In October 2008, Latifah made a surprise appearance on "Saturday Night Live" (NBC, 1975- ), giving a dead-on impression of PBS's Gwen Ifill, moderator of the 2008 Vice Presidential Debate between Senator Joe Biden (Jason Sudeikis) and Governor Sarah Palin (Tina Fey). Back in the feature world, Latifah starred in "The Secret Life of Bees" (2008), playing one of three beekeeping sisters who take in a 14-year-old runaway (Dakota Fanning) and show her a world she has never seen. Latifah returned to her R&B roots for her seventh studio album, Persona, in addition to more vocal work reprising the voice of Ellie for "Ice Age: Dawn of the Dinosaurs" (2009). She continued her focus on film acting when she joined the all-star ensemble cast of director Garry Marshall's romantic comedy "Valentine's Day" (2010), then played a fast-talking, enthusiastic auto industry exec in the Vince Vaughn/Kevin James comedy "The Dilemma" (2011). Latifah utilized her impressive vocal ability in a starring role opposite Dolly Parton as one of two strong-willed women struggling to save a small town choir in the inspirational comedy-drama "Joyful Noise" (2012). After returning to voice the role of Ellie in the latest installment of the hit animated film franchise, "Ice Age: Continental Drift" (2012), Latifah joined the ensemble cast for a made-for-TV remake of "Steel Magnolias" (Lifetime, 2012). A surprise to many, it was playwright Robert Harling who first suggested filming an adaptation of his original stage drama with an all-African-American cast that, in addition to Latifah, included such notable actresses as Alfre Woodard and Phylicia Rashad. With both Latifah and Woodard receiving high praise for their performances in the tear-jerking drama, "Steel Magnolias" scored a ratings hit for Lifetime.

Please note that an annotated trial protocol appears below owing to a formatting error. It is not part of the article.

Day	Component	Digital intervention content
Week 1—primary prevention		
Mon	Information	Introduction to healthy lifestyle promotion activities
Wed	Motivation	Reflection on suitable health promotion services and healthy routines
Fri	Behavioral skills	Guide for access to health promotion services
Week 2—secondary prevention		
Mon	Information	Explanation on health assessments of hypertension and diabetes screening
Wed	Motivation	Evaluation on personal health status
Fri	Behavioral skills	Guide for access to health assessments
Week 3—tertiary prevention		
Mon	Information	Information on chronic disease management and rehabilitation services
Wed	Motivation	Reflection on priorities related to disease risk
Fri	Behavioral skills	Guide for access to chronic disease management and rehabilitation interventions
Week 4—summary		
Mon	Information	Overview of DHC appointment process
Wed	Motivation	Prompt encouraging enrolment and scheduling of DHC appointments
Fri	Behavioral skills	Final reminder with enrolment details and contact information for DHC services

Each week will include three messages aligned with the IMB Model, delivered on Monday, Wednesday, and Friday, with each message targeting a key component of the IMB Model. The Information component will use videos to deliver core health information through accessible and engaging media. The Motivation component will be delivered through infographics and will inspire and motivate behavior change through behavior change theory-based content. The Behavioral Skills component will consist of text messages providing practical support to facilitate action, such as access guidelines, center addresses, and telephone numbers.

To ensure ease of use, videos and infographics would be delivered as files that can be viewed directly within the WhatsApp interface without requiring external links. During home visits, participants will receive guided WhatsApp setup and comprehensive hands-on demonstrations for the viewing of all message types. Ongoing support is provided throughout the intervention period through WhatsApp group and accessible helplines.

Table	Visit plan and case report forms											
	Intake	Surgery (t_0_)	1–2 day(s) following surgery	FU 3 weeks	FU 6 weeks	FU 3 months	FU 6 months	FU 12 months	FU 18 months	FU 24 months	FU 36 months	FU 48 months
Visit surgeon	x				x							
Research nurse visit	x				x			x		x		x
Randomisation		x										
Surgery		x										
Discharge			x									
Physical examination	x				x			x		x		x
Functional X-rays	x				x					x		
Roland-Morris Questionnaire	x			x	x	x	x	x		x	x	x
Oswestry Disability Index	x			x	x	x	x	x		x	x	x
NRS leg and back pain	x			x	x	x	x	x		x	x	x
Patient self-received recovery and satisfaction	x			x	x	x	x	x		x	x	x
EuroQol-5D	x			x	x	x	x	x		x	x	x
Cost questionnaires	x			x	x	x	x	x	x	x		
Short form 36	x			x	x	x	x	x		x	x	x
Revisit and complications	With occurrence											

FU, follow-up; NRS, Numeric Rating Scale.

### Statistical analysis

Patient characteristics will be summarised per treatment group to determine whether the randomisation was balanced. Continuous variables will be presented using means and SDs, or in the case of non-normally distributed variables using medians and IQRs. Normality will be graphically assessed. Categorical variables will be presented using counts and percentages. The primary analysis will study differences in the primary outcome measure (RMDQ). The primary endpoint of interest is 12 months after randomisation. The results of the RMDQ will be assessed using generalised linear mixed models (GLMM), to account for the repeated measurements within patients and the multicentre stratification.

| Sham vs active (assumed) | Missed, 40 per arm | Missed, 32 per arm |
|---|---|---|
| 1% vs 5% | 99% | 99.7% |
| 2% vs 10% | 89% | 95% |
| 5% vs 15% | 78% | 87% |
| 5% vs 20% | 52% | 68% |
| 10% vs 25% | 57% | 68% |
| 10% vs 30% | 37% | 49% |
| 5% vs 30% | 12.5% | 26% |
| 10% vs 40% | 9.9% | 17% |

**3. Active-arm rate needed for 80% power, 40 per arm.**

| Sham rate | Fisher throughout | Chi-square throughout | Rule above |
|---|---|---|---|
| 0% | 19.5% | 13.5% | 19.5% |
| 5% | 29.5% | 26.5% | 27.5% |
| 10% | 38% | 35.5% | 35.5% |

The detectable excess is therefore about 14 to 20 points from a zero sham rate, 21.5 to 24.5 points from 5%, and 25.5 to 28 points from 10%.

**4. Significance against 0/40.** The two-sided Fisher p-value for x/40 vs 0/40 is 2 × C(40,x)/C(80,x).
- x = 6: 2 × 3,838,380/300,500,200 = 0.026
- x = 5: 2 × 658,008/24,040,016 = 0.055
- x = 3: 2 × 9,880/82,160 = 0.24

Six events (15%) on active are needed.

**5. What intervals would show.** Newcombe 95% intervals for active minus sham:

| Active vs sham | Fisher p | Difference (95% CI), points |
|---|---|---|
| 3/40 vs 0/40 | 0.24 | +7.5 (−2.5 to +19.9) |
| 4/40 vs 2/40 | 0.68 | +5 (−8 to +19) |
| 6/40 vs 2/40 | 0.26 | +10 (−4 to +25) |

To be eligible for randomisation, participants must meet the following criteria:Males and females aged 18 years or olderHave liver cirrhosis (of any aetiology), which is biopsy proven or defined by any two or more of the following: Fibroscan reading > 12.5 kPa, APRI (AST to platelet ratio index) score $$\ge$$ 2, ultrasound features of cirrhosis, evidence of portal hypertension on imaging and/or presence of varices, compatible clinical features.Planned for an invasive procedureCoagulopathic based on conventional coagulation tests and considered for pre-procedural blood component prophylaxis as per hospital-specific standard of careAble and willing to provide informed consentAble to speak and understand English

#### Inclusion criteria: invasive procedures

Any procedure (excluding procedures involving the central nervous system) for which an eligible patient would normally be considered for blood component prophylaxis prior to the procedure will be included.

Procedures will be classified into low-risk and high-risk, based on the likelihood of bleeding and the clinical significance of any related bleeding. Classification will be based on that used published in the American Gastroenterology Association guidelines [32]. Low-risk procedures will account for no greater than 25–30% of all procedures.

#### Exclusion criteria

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In addition to her acting roles, Queen Latifah's music has been heard in the films "New Jack City" and "Straight Out of Brooklyn" (both 1991), "White Men Can't Jump" and "Class Act" (both 1992), and "The Associate" (1996).
"A lot of the roles I've been given have been me cursing somebody out, but that's not how I am. I don't just yell at people for no reason. And I WON'T be stereotyped."---Queen Latifah in ENTERTAINMENT WEEKLY, September 17, 1993.
"Part of the credit for Latifah's speedy rise in the music industry involves her membership in a loose collective of rappers known as the Native Tongues Posse. As constituents of the Native Tongues, De La Soul, A Tribe Called Quest, the Jungle Brothers and Monie Love emphasized Afrocentric clothing, a playful, abstract, lyrical style of rapping and vague, idealistic spirituality."---NEW YORK NEWSDAY, February 20, 1994.
"This film business is a challenge to me. I want to be De Niro. I want to be Pacino and Foster and Hanks, but black. And I've got to put in work to do that ... There's always gonna be another wall to climb over, kick down, bust through or blow away. As long as life keeps going there and changing, I'll never give it less than 100 percent."---Queen Latifah in LOS ANGELES TIMES, November 4, 1996.